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Enterovirus Infections

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Viral Infections of the Human Nervous System

Part of the book series: Birkhäuser Advances in Infectious Diseases ((BAID))

Abstract

The human enteroviruses (EV) comprise one group of the picornavirus family. The best known members are the polioviruses (PV), coxsackieviruses, and echoviruses. They replicate in the oropharynx and gastrointestinal (GI) tract and are primarily spread by fecal–hand–oral contamination. With systemic invasion nonspecific febrile illness occurs as well as specific syndromes (rashes, hand-foot-and-mouth disease, herpangina, pleurodynia, myocarditis/pericarditis, and conjunctivitis). With systemic replication a high level viremia may result in central nervous system (CNS) invasion. EV activity can be endemic in warm climates or epidemic in temperate climates. In temperate climates, because of improved hygiene, newborns were not exposed to EV until they were older, resulting in large epidemics of poliomyelitis, which were finally curtailed with the killed PV vaccines in the 1950s and the live oral PV vaccines in the 1960s. Today, “aseptic” meningitis is the most common neurologic syndrome caused by EV. EV are also the most common cause of viral meningitis. Other EV neurologic syndromes include encephalitis, rhombencephalitis, paralytic disease, persistent infections, and the severe group B coxsackievirus fatal systemic infections of neonates. Diagnostic clues can come from epidemics, systemic manifestations, household infections, the cerebrospinal picture, and the neurologic syndrome. However, definite diagnosis depends on laboratory methods, primarily nucleic acid amplification. Treatment of acute infections is supportive. Preventative methods include good hygiene and aggressive polio vaccination programs.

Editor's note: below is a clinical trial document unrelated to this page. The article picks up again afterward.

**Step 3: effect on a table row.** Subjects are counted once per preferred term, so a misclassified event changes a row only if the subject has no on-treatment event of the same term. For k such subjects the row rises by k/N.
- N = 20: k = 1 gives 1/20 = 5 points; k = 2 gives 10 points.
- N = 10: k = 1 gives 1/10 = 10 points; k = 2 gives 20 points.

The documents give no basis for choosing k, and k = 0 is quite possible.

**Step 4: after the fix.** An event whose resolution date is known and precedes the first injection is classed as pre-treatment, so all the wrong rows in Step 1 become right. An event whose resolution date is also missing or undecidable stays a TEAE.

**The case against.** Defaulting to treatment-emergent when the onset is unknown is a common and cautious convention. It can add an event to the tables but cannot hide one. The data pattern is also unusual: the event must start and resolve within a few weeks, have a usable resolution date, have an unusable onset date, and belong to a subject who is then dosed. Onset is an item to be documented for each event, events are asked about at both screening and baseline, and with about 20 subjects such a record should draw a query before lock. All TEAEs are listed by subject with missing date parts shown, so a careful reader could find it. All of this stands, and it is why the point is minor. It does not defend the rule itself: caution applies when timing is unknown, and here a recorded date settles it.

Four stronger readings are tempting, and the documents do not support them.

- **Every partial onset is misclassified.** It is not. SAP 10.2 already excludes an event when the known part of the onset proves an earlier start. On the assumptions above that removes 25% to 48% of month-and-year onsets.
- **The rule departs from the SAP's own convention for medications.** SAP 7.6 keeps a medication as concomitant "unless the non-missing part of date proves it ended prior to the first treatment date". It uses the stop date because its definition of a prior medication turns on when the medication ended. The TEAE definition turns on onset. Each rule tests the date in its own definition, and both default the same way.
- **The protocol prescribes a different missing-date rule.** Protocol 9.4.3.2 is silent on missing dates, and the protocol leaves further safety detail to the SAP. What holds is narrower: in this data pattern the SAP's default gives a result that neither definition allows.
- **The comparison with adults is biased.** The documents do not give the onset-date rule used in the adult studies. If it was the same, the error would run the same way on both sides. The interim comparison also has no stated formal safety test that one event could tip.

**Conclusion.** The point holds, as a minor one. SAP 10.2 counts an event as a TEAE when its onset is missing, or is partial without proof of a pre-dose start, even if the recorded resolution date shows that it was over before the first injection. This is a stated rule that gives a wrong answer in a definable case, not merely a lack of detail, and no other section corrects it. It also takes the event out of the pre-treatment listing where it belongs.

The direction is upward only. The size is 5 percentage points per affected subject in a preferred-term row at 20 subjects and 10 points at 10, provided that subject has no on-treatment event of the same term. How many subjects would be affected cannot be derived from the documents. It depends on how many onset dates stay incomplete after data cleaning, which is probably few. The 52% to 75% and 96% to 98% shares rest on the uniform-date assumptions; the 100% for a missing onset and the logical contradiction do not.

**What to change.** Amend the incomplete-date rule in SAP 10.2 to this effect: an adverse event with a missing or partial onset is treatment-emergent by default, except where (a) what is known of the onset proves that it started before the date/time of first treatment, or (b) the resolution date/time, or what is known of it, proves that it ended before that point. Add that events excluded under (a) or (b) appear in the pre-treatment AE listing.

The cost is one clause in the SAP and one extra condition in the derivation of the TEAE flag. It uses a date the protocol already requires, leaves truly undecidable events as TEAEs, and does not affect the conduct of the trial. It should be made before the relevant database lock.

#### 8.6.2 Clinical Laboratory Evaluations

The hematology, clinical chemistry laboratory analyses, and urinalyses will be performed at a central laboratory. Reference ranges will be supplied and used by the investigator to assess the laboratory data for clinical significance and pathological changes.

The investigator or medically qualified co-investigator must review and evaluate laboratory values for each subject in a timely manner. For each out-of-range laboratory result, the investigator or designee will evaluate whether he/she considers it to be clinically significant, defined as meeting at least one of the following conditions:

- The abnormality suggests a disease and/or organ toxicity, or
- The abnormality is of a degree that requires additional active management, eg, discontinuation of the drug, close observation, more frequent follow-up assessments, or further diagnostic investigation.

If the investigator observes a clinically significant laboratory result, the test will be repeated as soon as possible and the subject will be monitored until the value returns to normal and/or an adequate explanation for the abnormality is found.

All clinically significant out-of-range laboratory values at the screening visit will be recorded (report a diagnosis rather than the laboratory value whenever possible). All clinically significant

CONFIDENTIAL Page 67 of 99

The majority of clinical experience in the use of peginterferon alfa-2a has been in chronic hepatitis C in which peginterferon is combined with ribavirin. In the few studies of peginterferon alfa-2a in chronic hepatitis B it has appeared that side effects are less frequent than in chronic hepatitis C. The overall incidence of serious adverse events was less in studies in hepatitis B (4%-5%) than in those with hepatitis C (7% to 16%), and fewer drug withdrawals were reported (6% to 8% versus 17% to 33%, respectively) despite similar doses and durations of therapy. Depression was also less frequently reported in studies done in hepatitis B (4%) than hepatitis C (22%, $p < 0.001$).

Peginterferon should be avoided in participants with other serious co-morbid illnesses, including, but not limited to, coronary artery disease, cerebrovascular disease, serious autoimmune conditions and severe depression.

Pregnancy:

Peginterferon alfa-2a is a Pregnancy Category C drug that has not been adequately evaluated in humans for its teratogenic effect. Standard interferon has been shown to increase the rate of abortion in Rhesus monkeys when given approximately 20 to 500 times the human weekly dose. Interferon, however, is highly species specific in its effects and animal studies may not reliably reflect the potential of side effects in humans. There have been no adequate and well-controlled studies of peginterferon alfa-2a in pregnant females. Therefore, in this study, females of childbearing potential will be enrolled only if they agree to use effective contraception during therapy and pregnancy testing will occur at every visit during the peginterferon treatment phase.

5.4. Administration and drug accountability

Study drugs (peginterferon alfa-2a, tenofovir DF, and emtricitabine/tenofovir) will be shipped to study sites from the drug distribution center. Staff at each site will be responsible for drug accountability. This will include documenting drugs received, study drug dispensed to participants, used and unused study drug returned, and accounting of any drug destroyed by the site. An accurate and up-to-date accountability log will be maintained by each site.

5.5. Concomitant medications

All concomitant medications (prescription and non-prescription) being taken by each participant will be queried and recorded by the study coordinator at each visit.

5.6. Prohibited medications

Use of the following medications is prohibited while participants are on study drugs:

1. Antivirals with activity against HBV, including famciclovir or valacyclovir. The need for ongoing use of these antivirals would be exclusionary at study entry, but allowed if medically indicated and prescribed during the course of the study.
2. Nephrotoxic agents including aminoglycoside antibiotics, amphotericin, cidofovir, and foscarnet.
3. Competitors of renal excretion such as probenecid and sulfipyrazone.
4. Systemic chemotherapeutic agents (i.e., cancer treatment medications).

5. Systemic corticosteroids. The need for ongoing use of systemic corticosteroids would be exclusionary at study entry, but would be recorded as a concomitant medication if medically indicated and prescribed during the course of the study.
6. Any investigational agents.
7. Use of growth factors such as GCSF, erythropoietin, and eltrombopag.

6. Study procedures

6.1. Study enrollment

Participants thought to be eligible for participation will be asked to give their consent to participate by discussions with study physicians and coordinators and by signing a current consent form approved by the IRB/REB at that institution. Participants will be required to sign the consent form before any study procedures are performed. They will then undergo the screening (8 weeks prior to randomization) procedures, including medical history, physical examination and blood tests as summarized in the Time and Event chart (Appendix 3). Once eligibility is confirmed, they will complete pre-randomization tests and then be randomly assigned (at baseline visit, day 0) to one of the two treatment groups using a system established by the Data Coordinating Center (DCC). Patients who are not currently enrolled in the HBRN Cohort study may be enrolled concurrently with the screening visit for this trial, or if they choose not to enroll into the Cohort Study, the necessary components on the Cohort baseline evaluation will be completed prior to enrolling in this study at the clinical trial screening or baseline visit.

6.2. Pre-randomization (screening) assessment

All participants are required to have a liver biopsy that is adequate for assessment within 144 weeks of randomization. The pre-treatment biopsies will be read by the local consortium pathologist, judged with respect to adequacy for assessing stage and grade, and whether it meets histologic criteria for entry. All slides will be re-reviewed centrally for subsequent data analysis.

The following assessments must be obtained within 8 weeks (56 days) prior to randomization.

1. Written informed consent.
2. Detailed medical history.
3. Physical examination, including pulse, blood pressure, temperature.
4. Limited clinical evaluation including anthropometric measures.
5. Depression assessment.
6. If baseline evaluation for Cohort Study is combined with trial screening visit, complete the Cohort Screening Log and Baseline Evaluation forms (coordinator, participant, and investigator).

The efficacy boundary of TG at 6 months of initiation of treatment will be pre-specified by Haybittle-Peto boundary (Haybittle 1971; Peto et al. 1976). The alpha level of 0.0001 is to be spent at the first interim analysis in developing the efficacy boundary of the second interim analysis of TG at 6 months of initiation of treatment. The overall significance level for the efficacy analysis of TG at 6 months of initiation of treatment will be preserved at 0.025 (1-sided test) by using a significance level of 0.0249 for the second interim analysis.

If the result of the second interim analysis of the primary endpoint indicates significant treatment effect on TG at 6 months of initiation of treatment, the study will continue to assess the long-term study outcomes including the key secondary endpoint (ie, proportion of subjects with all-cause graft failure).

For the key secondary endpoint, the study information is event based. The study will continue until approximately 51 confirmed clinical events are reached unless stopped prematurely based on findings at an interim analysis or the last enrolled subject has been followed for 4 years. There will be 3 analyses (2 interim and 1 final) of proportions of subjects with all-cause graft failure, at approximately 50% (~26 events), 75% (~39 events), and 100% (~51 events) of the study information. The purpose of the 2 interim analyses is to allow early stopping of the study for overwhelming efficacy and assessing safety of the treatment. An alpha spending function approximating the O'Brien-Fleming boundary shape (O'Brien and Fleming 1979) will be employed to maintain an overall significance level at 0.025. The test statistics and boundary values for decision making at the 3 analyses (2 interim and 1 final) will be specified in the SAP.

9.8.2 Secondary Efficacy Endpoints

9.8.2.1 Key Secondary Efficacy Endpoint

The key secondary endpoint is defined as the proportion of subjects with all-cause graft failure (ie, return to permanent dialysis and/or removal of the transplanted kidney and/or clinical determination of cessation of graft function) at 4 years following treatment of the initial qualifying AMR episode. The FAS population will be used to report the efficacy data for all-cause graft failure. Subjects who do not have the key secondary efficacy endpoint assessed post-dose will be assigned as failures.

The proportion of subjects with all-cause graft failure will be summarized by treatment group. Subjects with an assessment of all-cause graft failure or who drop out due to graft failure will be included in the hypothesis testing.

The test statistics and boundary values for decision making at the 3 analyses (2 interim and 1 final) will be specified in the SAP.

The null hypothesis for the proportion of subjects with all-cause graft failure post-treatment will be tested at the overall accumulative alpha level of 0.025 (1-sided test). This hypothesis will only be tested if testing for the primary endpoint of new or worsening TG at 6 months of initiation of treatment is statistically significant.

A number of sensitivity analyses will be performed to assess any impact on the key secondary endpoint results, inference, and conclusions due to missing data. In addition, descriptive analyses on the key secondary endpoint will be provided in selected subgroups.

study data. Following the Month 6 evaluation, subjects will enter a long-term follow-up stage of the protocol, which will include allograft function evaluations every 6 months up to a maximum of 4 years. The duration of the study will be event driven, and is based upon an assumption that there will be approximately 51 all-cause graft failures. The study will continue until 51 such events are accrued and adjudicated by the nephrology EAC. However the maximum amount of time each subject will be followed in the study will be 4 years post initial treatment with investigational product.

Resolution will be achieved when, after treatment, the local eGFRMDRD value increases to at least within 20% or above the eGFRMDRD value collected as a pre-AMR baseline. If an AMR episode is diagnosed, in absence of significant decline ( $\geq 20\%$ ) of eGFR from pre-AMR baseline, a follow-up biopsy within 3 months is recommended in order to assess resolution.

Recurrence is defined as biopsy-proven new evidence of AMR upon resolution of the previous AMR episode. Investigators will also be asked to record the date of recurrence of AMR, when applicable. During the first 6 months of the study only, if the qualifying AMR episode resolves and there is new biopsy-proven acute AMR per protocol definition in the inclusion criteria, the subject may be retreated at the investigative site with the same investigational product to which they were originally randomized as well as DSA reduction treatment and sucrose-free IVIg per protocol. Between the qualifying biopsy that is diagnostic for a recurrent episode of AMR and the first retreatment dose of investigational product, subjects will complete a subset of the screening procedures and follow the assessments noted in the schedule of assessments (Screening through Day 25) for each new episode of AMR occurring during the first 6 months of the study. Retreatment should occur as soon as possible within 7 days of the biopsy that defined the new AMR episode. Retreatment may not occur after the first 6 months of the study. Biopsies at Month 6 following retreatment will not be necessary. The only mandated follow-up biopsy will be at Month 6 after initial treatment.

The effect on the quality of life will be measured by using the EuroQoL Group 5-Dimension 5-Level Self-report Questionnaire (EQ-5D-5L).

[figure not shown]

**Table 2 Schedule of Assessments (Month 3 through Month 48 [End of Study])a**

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Jubelt, B. (2013). Enterovirus Infections. In: Jackson, A. (eds) Viral Infections of the Human Nervous System. Birkhäuser Advances in Infectious Diseases. Springer, Basel. https://doi.org/10.1007/978-3-0348-0425-7_6

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